Glasnevin Cemetery, Dublin
A cemetery may be the last place anyone would think of as being a tourist attraction but the concept may not be so strange after all. Paris has Pere Lachaise, Rome has its catacombs, Vienna its ZentraIfriedhof, Washington has Arlington and London presents spooky Highgate Cemetery. Dublin’s necropolis, Glasnevin Cemetery is a ‘must see’ for anyone visiting the city with a little time to spare. But always remember, while such visits are primarily to see the final resting places of the famous or indeed the infamous, cemeteries demand respect, especially towards those visiting who are still raw with recent loss.
Cemeteries have only been around in Ireland for a couple of centuries. Previous to that the deceased were buried in small churchyards attached to local churches. After the 18th century, with the massive growth in urbanisation and the population increase due to improved medical advances, traditional burial grounds proved to be inadequate. From the 1800s larger burial grounds, unattached to churches, were established but, like the church graveyards, these were initially Protestant-run. Catholics had a right to be buried but prayers and ceremonies of that religion were severely curtailed.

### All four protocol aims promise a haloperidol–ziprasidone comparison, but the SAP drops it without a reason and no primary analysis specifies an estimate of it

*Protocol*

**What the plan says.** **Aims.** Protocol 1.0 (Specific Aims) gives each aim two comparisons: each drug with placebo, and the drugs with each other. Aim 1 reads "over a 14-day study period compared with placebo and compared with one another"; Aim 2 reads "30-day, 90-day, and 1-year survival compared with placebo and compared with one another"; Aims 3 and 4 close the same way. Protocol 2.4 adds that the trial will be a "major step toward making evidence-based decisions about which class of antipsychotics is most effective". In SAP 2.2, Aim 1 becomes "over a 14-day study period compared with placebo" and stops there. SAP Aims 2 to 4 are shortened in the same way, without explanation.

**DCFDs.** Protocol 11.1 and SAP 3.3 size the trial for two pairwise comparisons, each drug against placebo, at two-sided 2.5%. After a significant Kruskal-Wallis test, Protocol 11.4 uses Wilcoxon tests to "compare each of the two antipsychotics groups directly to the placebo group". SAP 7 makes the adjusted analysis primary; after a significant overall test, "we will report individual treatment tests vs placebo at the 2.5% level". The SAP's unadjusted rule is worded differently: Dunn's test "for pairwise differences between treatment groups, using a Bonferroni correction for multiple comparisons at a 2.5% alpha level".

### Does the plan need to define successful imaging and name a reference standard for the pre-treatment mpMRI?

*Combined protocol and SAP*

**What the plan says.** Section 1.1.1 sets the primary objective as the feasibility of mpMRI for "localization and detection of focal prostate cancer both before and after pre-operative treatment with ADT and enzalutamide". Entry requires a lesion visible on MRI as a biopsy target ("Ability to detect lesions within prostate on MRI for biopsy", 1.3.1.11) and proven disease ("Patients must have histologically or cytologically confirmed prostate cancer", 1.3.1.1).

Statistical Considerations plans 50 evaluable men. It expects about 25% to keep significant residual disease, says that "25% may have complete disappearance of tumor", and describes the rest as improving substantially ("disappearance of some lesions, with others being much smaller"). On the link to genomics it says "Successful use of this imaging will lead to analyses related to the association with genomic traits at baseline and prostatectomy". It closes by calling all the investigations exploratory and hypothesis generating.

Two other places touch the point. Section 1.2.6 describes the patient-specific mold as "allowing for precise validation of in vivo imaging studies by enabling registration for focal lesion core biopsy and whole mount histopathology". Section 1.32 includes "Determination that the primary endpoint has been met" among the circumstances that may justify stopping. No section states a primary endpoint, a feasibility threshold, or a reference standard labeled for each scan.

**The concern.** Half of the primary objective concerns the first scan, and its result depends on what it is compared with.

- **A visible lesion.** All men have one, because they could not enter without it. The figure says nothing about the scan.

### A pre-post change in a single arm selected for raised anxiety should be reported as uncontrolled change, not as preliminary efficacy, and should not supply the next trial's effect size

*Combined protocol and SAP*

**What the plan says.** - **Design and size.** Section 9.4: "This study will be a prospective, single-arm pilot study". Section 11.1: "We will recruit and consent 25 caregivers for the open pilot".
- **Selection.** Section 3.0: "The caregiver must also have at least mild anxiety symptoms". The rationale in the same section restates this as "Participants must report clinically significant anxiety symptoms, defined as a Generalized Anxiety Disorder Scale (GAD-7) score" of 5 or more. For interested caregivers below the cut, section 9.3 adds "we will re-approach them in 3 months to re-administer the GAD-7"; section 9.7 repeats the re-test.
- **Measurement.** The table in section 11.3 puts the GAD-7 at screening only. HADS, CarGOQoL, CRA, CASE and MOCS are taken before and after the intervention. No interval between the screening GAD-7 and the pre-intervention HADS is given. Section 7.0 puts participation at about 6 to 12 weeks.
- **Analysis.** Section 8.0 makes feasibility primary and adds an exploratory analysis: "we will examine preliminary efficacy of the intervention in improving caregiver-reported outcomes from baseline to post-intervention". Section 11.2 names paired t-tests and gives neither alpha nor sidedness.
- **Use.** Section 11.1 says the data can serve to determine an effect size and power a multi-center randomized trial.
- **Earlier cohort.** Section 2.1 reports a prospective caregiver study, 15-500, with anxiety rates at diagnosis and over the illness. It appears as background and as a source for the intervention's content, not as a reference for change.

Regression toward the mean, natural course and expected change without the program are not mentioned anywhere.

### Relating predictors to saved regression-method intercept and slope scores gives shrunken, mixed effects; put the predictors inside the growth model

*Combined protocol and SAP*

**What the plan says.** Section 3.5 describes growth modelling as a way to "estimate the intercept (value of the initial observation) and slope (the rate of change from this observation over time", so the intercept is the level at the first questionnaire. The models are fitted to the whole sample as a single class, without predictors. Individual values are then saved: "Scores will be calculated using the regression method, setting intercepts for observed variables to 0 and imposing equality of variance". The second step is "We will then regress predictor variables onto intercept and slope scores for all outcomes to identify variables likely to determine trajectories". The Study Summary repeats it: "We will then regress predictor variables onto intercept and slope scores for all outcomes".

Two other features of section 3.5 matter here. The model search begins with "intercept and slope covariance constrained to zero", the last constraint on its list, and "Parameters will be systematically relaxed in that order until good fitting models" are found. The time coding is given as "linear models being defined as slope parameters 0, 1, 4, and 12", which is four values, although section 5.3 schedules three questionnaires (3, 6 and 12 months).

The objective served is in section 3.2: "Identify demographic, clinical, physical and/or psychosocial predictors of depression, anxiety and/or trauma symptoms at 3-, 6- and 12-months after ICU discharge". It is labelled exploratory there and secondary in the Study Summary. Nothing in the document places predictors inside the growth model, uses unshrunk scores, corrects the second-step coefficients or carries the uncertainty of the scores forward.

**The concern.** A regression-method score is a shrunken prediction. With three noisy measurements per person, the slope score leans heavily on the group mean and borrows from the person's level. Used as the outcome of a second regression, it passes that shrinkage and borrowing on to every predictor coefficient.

Following the 1824 ‘Act of Easement of Burial’, multi and non-denominational cemeteries were allowed. Daniel O’Connell, famed in Ireland as the Liberator on account of achieving Roman Catholic Emancipation in 1829 from the dreaded anti-Catholic Penal Laws, determined to open a cemetery where all religions and none could carry out burials in their own traditions. His Catholic Association opened Goldenbridge Cemetery in Inchicore in 1828. A larger cemetery at Prospect, in Glasnevin on Dublin’s northside, was opened in February 1832. Never one to be thwarted by the establishment, O’Connell bypassed the then tolls applicable on the roads approaching the cemetery by simply cutting a new road between them. His outwitting of the toll gatherers led to his reputation of being able to “drive a coach and six (horses) through Acts of Parliament.”
Sadly, and perhaps reflecting the high infant and child mortality of the time, the first internment was that of eleven-year old Michael Carey from Francis Street in the inner city. He was, of course, quickly followed by many more until today, over one and a half million people lie in repose in Glasnevin thus equalling the total living population!